Bowie, a hardnosed combo guard, would rather weave his way to the basket for a tough lay-up instead of the outside shot, usually drawing contact at some point. He's right on top of his man on defense, vulnerable to the occasional flailing elbow. He even collided with Testudo last night chasing down a loose ball out of bounds.
He had 10 points in Maryland's 71-64 win over Wake Forest Tuesday, his second straight game in double figures. But the highlight of his night was three steals in 51 seconds in the second half, igniting a Maryland run that would ultimately seal the game and prompting the near-capacity Comcast Center crowd to chant, "Bowie, Bowie, Bowie!"
"I just wanted to look good for everybody out there," said Bowie, whose father is an athletic department employee and older brother is a student at Maryland. "And let everybody know I can play at this level."
Until starting guard Eric Hayes was sidelined with an ankle injury last week, Bowie was the fourth guard and saw limited minutes. During a stretch earlier this year, he didn't play more than eight minutes a game in six straight games. Like any freshman who was the star of his high school team the year before, Bowie was frustrated by his spot on the bench.
"I've never really sat on the bench that much in my life so having that happen to me was hard," he said.
Bowie was pushing a little too hard and making mistakes, coach Gary Williams said. In Hayes' absence recently, Bowie has been forced into an increased ball-handling role, especially last night. A point guard by nature is relaxed and composed, and those are traits that Bowie has tried to take on recently.
Bowie played point guard for the first time at Montrose Christian last year. Last night he filled in for Vasquez at that spot for some time in the second half, which Williams said was in an effort to take some pressure off of Vasquez. In 32 minutes of play, Bowie committed just two turnovers.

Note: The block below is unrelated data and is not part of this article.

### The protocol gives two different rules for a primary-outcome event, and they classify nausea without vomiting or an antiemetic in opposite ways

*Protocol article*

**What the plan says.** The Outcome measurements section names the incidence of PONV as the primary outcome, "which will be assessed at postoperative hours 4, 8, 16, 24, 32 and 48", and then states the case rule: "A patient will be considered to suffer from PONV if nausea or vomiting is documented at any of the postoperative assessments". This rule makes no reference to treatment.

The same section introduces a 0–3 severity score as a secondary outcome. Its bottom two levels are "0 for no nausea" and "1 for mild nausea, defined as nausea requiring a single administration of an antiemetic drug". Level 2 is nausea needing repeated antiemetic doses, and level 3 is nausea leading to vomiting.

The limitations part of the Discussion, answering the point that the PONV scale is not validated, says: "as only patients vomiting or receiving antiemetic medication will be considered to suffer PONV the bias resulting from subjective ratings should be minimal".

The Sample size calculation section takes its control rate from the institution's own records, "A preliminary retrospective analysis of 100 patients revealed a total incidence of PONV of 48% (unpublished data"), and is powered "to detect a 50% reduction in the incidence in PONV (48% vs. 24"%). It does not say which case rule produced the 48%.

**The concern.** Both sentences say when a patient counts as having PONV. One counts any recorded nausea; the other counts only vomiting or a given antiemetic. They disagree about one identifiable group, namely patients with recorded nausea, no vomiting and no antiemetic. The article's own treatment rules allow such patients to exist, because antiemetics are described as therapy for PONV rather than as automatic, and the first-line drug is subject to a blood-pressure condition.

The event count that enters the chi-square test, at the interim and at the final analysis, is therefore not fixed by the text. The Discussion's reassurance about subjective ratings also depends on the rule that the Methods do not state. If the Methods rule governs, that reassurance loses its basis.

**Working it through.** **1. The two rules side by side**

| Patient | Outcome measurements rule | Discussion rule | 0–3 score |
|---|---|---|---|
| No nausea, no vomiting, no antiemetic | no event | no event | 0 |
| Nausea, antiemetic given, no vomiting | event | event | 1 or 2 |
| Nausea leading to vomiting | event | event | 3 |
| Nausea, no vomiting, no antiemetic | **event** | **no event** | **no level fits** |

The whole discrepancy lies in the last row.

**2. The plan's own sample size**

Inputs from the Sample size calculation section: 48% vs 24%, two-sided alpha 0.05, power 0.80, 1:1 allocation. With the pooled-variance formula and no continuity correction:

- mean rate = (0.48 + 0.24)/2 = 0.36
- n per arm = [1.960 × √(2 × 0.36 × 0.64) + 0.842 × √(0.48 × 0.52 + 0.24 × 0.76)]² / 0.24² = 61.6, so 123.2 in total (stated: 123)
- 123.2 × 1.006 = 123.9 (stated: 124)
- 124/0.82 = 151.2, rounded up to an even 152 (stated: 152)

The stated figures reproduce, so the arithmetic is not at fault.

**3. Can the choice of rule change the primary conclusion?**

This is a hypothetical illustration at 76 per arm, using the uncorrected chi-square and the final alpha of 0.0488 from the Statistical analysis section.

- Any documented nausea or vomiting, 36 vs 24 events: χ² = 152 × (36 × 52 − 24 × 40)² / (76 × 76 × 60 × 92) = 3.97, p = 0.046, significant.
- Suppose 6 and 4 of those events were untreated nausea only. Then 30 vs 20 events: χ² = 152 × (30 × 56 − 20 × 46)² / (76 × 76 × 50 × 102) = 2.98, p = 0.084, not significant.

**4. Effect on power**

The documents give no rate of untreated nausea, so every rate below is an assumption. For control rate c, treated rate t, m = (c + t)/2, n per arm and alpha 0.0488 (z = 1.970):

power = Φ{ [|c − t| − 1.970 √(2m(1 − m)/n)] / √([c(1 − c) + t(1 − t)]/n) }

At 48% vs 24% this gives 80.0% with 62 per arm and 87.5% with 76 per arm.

"I thought he was pretty sharp out there," Williams said. "I kept telling him since practice started that he has physical ability that he's got to use. Whatever your talent is you got to put it out there all the time. I think Adrian was really tentative for a while, now it seems like he's just letting it go."
Bowie credited his composure to increased playing time—it's difficult to get into a rhythm sitting on the bench. Also, some of the pressure to impress while on the court has subsided as he's continued to play well. He doesn't have to look over his shoulder at the scorer's table to see if somebody else is about to replace him.
"I didn't want to make mistakes so I would have to come out of the game," Bowie said. "So I was pretty nervous on what do you. I didn't want to do anything wrong and then come right out."
Said Williams: "He thought he should play perfect when he came here. I told him nobody has yet. He seems to be relaxing a bit. He wants to be good. You can't be a very good player without have that tremendous drive to be good and I think he did but it was hurting him a little because he thought that if he made a mistake that he was really a good player. What Adrian's doing right now, if he does make a mistake on offense, he usually does something great on defense."
As reporters entered the locker room after the game, Bowie's teammates made sure he was the man to interview. It's the best he's felt since almost two years ago with Montrose Christian when he hit the game-winning shot as time expired to hand Oak Hill its only loss in 41 games that season.
Hayes is expected to be a game-time decision against North Carolina Saturday, so Bowie will be looked upon to step up again. And just like that game against Oak Hill, he'll defend Tywon Lawson, North Carolina's starting point guard.
Bowie steals the show, Terps beat Wake
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